If you’ve been on social media recently, you might have noticed a lot of talk about orcas. Since 2020, orcas in the Strait of Gibraltar have been attacking yachts, sinking three since last year. Marine scientists theorise that, since orcas are prone to ‘fads’ in behaviour, it is currently in fashion to damage yachts, just as it was once on trend to balance dead salmon on their heads. If they had smartphones, orcas would be incredible on TikTok.
Even though yacht destruction is not much more than an orca version of the Grimace Shake meme, online discussion would have you believe that orcas have waged war on humanity. Orcas have become an avatar for human frustrations at wealth inequality, with some Twitter users giving the orcas suggestions for which yacht to destroy next.
In fiction, the idea of nature taking revenge is a popular enough theme to have its own subgenre: eco-horror. Eco-horror is, briefly, horror that looks to the natural world for its source of terror and points to human-made ecological damage as the cause. Nature is not just attacking as it does in Jaws (1975) and its many imitators, it’s striking back, getting revenge for human arrogance and cruelty.
From Razorback (1984) to Howling III: The Marsupials (1987), Australia has produced more than its share of eco-horror films, and it’s hardly surprising. A lot of damage has been done to the environment in a relatively short amount of time, between feral animals and deforestation this destruction is wrapped up in the larger injustices of colonialism.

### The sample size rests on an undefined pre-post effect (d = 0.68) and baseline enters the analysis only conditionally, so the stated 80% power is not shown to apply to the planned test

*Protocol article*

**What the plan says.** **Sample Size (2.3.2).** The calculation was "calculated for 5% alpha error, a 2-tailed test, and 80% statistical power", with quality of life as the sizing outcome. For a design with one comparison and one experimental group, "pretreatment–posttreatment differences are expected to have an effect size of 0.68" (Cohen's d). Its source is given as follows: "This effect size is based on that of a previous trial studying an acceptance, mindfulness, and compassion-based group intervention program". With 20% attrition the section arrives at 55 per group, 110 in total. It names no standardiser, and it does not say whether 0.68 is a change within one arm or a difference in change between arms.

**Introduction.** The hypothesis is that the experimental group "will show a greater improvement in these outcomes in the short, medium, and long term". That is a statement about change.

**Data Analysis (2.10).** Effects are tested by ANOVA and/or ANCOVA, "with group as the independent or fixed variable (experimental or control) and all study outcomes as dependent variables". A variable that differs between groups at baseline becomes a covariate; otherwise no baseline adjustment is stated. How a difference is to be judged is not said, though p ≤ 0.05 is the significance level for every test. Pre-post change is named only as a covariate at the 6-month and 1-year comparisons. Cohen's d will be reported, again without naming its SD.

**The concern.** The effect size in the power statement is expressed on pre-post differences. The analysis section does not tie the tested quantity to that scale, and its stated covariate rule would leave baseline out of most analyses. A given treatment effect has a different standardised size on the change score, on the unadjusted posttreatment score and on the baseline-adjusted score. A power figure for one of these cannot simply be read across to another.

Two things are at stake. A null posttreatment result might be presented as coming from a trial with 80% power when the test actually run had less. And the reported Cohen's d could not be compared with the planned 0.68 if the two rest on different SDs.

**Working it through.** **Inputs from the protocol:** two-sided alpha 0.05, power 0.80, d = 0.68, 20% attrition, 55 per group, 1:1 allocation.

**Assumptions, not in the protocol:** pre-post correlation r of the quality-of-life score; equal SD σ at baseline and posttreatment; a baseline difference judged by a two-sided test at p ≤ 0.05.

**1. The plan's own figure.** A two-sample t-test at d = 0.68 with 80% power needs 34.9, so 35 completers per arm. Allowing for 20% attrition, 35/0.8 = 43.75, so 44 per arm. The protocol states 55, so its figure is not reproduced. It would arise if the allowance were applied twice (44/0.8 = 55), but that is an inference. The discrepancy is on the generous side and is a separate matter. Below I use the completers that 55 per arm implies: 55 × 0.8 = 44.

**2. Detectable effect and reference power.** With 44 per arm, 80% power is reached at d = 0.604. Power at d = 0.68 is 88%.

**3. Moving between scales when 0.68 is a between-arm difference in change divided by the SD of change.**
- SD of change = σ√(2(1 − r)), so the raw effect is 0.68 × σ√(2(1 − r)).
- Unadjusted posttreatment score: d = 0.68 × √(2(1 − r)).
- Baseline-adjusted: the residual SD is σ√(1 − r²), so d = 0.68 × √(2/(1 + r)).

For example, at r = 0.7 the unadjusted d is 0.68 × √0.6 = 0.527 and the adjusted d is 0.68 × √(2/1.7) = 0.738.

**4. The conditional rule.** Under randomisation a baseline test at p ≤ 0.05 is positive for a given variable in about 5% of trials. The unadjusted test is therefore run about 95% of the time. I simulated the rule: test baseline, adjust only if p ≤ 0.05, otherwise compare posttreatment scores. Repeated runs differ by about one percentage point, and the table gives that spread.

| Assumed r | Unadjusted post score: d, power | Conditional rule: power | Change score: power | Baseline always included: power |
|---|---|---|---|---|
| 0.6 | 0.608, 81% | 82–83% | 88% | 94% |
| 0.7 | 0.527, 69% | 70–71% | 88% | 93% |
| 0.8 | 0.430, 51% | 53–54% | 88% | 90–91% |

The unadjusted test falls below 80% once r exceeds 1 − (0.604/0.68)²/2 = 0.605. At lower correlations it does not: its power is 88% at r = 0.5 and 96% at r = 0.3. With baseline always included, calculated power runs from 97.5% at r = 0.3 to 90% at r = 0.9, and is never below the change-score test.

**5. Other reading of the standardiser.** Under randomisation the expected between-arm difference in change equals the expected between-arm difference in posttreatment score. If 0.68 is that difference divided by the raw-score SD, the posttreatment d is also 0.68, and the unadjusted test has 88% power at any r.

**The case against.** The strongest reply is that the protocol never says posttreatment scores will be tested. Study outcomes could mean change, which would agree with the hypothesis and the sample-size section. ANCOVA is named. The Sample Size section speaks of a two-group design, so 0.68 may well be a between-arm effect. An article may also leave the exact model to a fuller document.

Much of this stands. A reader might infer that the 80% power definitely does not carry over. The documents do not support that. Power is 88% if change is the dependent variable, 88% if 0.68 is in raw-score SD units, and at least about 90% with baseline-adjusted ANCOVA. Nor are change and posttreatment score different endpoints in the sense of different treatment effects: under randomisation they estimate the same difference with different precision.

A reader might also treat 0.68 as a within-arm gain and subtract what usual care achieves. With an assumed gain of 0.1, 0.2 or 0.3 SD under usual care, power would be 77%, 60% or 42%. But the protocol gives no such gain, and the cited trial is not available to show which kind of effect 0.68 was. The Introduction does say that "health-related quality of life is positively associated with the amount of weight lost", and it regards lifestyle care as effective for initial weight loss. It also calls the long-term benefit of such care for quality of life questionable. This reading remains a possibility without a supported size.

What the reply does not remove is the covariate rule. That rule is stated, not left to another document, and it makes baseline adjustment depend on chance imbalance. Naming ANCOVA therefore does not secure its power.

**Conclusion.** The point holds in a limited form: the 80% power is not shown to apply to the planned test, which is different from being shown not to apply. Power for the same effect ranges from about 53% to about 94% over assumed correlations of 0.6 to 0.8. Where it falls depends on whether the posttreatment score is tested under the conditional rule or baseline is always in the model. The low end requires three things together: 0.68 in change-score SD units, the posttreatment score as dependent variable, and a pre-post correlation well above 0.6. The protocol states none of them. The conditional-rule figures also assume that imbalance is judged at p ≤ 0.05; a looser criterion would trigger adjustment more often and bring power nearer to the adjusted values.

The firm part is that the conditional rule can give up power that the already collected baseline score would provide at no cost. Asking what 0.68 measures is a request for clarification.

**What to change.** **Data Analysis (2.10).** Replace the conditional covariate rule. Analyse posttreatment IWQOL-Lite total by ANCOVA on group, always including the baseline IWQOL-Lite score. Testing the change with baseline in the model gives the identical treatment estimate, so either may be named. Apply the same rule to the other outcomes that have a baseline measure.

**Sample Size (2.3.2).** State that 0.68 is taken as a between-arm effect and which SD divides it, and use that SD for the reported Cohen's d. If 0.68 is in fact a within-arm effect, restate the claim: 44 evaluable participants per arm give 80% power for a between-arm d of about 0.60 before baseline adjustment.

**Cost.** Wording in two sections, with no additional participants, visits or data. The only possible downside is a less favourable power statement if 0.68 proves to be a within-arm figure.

Not only that, but nature itself is scary. The bush is easy to get lost in and extremes of temperature make getting lost dangerous even before you encounter venomous snakes and spiders. It’s little wonder how many Australian horror stories (fictional or real) are about people who went into nature and didn’t come back.
Crimes against nature
‘Their crime was against nature,’ reads the poster for the 1978 film Long Weekend, ‘nature found them guilty’. The guilty parties in question are Peter (John Hargreaves) and Marcia (Briony Behets), a couple who take a camping trip to a secluded beach in an attempt to save their crumbling marriage. On the way, Peter, distracted by cigarette smoke in his eyes, hits and kills a kangaroo, a moment of carelessness that foreshadows the tragic events to follow.
The ‘crime against nature’ that they commit is hubris. Peter and Marcia think they can bend nature to fit their desires: Peter cuts down a tree for no reason but that he can, and Marcia repeatedly sprays insecticide on the ground.
When Peter is out surfing and thinks he sees a shark, he grabs his gun and fires wildly into the water until he sees blood in the waves. Later, a dead dugong washes ashore and Peter realises it was not a shark he shot, but he doesn’t take responsibility. ‘You poor old lady,’ he says, as though her death was an act of fate and not a result of his actions.
Nature does fight back in the form of the ducks that swarm the car as Marcia attempts to leave or the dead dugong that is somehow closer to the campsite every time they see it, but in the end they are killed by things they brought with them.